Wednesday, May 18, 2011

The Bikes of Babel

In my travels throughout Europe, it never surprised me when a Frenchman spoke fluent Spanish. Or when a Danish woman was able to converse in perfect German. Heck, it was no big deal at all when a Scottish guy spoke with an accent I could understand. It was a big deal when a German could understand a Swiss guy. Just kidding, that never happened - no one understands Swiss except the Swiss. With all those experiences of multilingual Europeans, I don't know why I was so shocked when after his sprint victory in stage 10, Mark Cavendish gave an interview in Italian. Needless to say, I wasn't at all surprised that he won the stage:

Were you expecting someone else?I guess perhaps I have some preconceived notions about native English speakers and their knowledge of foreign languages. Yup, that's it.

Anyway, besides the surprise of a Manxman speaking Italian, stage 10 treated us to a rare sight, AC eating:

Have the team's nutritionists looked at that?Rumor has it that AC has had horrible nightmares since his positive test at last year's TdF and has refused to eat anything at all. But as the old saying goes (something like this) - champions always get back up and fight through the difficulties. Of course champions don't wear pink, that's for girls. This is what men do:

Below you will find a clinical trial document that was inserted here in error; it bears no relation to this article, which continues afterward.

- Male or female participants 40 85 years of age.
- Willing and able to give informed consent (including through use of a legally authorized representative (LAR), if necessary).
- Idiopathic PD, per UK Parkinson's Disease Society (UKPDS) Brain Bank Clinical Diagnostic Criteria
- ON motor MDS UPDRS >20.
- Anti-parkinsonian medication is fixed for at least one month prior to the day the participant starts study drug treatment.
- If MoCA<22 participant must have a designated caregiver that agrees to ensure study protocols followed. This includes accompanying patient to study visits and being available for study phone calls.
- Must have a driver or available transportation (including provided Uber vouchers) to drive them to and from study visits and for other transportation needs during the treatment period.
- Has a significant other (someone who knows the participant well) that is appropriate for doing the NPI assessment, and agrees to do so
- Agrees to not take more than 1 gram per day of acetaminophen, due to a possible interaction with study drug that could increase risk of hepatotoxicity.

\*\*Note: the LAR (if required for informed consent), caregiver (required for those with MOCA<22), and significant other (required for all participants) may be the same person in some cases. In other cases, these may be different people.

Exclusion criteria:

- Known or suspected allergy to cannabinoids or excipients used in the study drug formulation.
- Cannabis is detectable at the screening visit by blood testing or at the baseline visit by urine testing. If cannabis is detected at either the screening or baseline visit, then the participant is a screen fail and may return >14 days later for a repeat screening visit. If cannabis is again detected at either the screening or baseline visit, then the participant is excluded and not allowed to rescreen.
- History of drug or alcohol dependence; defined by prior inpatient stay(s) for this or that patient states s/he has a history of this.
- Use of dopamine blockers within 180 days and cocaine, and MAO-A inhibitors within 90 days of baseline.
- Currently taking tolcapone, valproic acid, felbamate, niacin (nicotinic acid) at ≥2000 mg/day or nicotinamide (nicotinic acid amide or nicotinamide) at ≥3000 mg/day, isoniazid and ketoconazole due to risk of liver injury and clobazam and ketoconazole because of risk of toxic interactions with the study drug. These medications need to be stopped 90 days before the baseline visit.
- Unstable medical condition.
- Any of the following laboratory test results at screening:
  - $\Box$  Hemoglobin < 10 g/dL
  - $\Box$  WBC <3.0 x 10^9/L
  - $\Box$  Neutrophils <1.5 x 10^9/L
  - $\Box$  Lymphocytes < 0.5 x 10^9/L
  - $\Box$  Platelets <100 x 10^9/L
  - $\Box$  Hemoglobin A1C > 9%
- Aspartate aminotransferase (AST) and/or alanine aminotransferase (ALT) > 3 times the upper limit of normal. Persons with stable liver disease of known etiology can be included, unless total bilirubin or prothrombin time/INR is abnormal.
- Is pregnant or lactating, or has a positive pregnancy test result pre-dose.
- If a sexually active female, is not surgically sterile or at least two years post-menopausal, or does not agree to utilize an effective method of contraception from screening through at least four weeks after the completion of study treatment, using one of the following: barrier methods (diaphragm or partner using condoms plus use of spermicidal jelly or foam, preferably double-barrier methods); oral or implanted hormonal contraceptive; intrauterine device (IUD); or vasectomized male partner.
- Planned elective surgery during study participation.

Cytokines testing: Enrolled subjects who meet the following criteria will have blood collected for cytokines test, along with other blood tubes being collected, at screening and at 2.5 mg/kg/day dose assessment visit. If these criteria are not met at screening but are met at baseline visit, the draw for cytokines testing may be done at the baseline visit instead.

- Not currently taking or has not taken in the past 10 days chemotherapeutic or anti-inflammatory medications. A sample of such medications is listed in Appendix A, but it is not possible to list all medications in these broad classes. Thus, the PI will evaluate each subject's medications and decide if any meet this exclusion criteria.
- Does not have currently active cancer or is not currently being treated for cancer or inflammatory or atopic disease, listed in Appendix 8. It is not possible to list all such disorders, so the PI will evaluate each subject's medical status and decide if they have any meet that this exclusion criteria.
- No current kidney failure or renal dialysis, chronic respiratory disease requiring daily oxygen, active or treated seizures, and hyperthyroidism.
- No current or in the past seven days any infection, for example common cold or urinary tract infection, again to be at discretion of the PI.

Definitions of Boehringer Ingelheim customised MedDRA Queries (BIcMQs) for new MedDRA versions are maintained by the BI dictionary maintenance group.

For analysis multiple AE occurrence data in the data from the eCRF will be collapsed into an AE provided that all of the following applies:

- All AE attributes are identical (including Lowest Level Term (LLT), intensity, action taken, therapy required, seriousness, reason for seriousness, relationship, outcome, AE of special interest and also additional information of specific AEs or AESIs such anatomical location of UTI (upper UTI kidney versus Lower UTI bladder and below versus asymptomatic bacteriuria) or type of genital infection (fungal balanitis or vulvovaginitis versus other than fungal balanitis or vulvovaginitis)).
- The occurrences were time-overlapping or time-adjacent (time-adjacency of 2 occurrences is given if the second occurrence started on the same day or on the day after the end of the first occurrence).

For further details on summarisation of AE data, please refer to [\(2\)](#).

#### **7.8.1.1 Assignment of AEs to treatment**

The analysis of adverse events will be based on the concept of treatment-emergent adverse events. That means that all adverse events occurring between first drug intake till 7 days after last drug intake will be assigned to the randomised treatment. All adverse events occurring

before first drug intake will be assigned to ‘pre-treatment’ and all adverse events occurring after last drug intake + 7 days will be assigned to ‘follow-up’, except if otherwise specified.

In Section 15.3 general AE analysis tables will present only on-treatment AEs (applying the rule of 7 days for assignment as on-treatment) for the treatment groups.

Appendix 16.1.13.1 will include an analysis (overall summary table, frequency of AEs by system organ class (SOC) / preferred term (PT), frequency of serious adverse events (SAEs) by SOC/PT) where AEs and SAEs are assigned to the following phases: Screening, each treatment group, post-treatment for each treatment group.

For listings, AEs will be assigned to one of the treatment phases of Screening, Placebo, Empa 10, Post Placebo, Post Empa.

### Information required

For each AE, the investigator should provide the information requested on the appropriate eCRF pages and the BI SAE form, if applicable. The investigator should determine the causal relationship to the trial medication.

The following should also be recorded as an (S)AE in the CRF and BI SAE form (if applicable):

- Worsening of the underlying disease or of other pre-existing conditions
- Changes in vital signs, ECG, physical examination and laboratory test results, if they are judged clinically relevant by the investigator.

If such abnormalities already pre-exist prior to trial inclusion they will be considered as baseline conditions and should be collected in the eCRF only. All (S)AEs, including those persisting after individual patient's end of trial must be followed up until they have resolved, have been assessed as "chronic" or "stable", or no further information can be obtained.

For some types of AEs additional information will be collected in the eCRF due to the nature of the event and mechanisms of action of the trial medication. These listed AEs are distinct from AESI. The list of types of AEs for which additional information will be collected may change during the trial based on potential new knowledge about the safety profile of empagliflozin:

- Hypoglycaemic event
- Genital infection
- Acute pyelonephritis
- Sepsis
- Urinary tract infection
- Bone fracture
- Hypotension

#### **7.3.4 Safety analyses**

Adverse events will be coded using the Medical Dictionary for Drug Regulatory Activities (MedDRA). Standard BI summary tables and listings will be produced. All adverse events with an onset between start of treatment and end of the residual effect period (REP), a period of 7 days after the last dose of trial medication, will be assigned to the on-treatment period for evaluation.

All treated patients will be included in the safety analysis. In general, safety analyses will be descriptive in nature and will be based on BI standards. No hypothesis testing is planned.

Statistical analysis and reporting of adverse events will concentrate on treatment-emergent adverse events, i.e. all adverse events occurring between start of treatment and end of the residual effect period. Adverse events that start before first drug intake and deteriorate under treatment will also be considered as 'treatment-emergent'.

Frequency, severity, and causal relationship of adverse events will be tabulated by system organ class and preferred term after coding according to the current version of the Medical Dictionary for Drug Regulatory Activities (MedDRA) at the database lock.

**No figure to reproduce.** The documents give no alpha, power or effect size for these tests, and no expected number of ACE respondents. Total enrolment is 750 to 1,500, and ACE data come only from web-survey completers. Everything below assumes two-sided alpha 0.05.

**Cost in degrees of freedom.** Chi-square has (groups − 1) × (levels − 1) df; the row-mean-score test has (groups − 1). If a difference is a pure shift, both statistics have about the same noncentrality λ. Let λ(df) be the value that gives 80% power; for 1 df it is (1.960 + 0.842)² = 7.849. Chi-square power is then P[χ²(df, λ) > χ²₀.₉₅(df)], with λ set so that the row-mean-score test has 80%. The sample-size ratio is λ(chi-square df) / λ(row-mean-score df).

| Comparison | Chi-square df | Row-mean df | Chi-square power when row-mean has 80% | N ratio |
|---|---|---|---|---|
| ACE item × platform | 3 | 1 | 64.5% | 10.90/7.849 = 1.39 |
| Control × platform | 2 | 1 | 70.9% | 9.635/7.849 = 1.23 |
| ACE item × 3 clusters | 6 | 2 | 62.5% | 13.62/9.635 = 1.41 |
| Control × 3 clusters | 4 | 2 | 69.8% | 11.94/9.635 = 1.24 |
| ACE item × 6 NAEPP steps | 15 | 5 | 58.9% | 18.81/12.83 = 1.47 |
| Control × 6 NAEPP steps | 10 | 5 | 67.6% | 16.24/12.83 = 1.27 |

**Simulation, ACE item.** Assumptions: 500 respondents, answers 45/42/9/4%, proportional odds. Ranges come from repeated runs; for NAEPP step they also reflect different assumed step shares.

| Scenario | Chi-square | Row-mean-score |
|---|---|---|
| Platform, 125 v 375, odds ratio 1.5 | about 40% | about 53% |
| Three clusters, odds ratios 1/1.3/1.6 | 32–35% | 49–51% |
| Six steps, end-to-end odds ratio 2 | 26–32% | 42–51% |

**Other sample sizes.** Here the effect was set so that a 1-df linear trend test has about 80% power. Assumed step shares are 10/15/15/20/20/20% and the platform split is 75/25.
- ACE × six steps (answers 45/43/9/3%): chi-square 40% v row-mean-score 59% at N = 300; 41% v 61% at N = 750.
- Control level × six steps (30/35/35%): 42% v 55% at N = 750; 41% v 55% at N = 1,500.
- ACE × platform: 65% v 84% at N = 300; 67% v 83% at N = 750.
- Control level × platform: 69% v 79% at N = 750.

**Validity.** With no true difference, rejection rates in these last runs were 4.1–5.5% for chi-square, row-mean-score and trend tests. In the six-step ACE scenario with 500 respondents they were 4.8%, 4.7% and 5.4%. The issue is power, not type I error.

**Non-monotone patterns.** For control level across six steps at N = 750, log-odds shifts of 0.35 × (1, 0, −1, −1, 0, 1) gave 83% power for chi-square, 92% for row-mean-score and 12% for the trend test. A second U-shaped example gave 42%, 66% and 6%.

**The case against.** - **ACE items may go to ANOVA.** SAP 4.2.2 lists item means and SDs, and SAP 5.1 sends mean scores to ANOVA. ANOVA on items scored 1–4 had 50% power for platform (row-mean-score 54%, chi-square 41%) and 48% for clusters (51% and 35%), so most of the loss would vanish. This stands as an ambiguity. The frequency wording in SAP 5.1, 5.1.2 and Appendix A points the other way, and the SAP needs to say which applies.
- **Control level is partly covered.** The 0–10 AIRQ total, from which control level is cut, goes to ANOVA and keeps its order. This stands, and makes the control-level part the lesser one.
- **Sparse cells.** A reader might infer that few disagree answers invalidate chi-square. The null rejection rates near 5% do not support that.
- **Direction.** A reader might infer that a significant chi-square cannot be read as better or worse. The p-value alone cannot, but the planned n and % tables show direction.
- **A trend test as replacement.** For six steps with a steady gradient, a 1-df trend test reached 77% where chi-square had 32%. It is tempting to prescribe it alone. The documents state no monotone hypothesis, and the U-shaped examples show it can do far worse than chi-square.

Consider me Miles Davis!In case you're having trouble understanding what is taking place in this here picture, a rider from Quickstep has crashed. The four riders on the left of the road have quickly pulled over to point and laugh, as well as mark the tree as their territory.

Stage 11 was a nondescript stage with many (relatively) smaller climbs for the riders to face. In the end, former mountain biker and Frenchman (I have no idea how good his Spanish is) John Gadret timed a perfect attack on the uphill finish to take the stage victory:

Nice tat.He dedicated his victory to Wouter Weylandt, whose funeral was held today in Ghent, Belgium. The race organizers were apparently so moved by Gadret's dedication, they wanted to give him something memorable:

So they gave him a yellow jersey. In a race that awards no fewer than eleven awards, not a single one is a yellow jersey. I wonder if the race organizers perhaps got the Giro confused with another European race that takes place in July.

For those of you that only speak English (and live in America, where it is acceptable to only speak English), there is another race underway this week - the Amgen Tour of California. I have been watching it (and if you haven't than you missed senior citizen Chris Horner destroy the field today up Sierra Road), but I decided not to write about it this year. This is mainly due to time constraints and my desire to just enjoy the race as it unfolds on my TV screen. I did find out a friend has VIP passes to the finish of tomorrow's stage in Paso Robles, though I'm not sure exactly what that gets him. If he gets a chance to meet any of the riders that would be pretty cool. Hopefully he meets one from the US, Canada, UK, or Australia so he doesn't have to worry about speaking a foreign language with any of them.

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